The Plantation, the Postplantation, and the Afterlives of Slavery
An issue of: American Literature
Duke University Press
This special issue interrogates the plantation as a form, logic, and technology that continues to produce inequalities. Attending to the Caribbean, Latin America, and the United States, contributors follow the evolution of plantation slavery in the eighteenth and nineteenth centuries through its subsequent iterations in the Jim Crow and civil rights eras, and into the neoliberal present, where the carceral state props up fantasies of postracialism. The contributors rethink the necro- and biopolitics of plantation slavery, uncovering laborers’ strategies of self-determination, affiliation, and communication in spite of the plantation’s mechanisms of control.
Essay topics include the circulation of a weekly newspaper published by black tenant farmers in the 1920s, a nineteenth-century trial of an enslaved woman, and the fetish-making of Haitian revolutionary François Makandal. Reconsidering the time and space of the plantation, contributors analyze Western processes of racialization and uncover the experience and agency of the oppressed. This search for modes of being within the plantation structure offers one way to rewrite histories of slavery.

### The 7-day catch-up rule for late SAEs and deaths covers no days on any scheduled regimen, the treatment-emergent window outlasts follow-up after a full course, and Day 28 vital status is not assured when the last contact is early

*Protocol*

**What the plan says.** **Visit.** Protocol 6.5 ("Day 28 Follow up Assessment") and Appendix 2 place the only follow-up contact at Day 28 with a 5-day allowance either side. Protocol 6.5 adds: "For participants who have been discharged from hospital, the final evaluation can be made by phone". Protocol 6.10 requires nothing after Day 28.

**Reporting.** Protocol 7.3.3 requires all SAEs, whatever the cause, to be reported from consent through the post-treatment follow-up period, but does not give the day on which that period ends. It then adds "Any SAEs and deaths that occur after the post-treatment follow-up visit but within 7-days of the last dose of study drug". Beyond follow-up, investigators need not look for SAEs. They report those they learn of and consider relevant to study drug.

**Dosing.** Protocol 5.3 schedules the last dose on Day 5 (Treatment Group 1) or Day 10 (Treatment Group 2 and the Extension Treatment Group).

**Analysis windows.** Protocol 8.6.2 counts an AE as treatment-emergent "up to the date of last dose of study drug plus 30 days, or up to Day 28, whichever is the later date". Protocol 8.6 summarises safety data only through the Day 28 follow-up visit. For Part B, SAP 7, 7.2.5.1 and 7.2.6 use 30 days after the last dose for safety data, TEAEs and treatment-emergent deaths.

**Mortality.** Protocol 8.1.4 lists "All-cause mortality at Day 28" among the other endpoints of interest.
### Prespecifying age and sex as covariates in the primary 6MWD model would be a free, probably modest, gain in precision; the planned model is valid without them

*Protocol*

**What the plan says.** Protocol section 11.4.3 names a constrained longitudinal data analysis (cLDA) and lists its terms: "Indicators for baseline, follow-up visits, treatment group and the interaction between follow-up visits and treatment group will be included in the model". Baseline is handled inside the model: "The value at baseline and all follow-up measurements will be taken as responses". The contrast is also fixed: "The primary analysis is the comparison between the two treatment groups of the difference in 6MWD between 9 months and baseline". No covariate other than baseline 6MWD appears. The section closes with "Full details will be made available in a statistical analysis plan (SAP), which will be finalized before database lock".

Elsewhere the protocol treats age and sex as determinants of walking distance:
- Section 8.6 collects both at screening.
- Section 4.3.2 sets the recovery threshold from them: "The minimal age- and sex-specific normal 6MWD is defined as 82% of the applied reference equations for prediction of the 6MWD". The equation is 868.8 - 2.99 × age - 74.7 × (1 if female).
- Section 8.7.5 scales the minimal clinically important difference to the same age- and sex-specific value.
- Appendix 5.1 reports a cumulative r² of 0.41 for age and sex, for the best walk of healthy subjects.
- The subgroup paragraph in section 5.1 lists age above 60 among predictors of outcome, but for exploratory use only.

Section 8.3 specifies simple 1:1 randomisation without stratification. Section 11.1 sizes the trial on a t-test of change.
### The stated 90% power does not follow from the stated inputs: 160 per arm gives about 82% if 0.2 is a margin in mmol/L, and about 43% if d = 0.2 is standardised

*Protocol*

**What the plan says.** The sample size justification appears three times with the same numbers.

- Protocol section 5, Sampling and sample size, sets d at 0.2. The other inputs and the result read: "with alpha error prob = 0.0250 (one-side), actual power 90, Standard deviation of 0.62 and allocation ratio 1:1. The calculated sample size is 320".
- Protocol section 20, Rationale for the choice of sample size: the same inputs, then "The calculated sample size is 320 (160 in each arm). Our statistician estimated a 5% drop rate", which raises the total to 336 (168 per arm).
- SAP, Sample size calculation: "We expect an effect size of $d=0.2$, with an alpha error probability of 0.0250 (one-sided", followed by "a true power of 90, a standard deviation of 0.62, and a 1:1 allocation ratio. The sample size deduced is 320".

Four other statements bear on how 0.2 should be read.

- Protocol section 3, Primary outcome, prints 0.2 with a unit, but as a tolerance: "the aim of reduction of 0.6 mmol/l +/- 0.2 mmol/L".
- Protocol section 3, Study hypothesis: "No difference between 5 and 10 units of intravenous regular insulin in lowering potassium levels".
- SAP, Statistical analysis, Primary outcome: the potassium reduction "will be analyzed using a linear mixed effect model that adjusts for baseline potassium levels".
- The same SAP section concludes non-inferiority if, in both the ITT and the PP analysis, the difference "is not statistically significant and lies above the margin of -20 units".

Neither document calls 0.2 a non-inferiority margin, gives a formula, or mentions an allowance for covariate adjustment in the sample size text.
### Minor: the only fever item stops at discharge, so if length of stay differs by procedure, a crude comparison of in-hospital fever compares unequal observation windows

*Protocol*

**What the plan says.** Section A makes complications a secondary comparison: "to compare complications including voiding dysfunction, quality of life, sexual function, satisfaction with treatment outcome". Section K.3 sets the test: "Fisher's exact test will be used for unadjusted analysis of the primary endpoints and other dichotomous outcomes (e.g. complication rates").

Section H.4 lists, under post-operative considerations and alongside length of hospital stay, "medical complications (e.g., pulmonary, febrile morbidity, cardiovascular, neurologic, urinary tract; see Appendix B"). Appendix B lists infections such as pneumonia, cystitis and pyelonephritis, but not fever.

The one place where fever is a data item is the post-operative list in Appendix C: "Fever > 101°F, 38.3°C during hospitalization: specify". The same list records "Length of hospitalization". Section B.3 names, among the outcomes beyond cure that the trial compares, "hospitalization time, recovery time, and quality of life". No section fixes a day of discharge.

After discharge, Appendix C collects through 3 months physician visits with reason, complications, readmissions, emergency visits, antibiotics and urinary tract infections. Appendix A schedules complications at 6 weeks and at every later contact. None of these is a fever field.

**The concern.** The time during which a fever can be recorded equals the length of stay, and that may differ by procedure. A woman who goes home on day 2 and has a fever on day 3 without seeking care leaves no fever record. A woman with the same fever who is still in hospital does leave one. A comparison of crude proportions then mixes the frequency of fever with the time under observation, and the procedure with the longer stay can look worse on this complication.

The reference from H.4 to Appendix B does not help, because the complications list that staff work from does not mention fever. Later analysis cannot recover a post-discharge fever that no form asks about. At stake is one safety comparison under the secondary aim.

Contributors: Monique Allewaert, Gwen Bergner, Benjamin Child, Jeannine Marie DeLombard, Julius B. Fleming Jr., Jarvis C. McInnis, Zita Nunes, Roberta Wolfson
Gwen Bergner is Associate Professor of English at West Virginia University and author of Taboo Subjects: Race, Sex, and Psychoanalysis. Zita Nunes is Associate Professor of English and Comparative Literature at the University of Maryland and author of Cannibal Democracy: Race and Representation in the Literature of the Americas.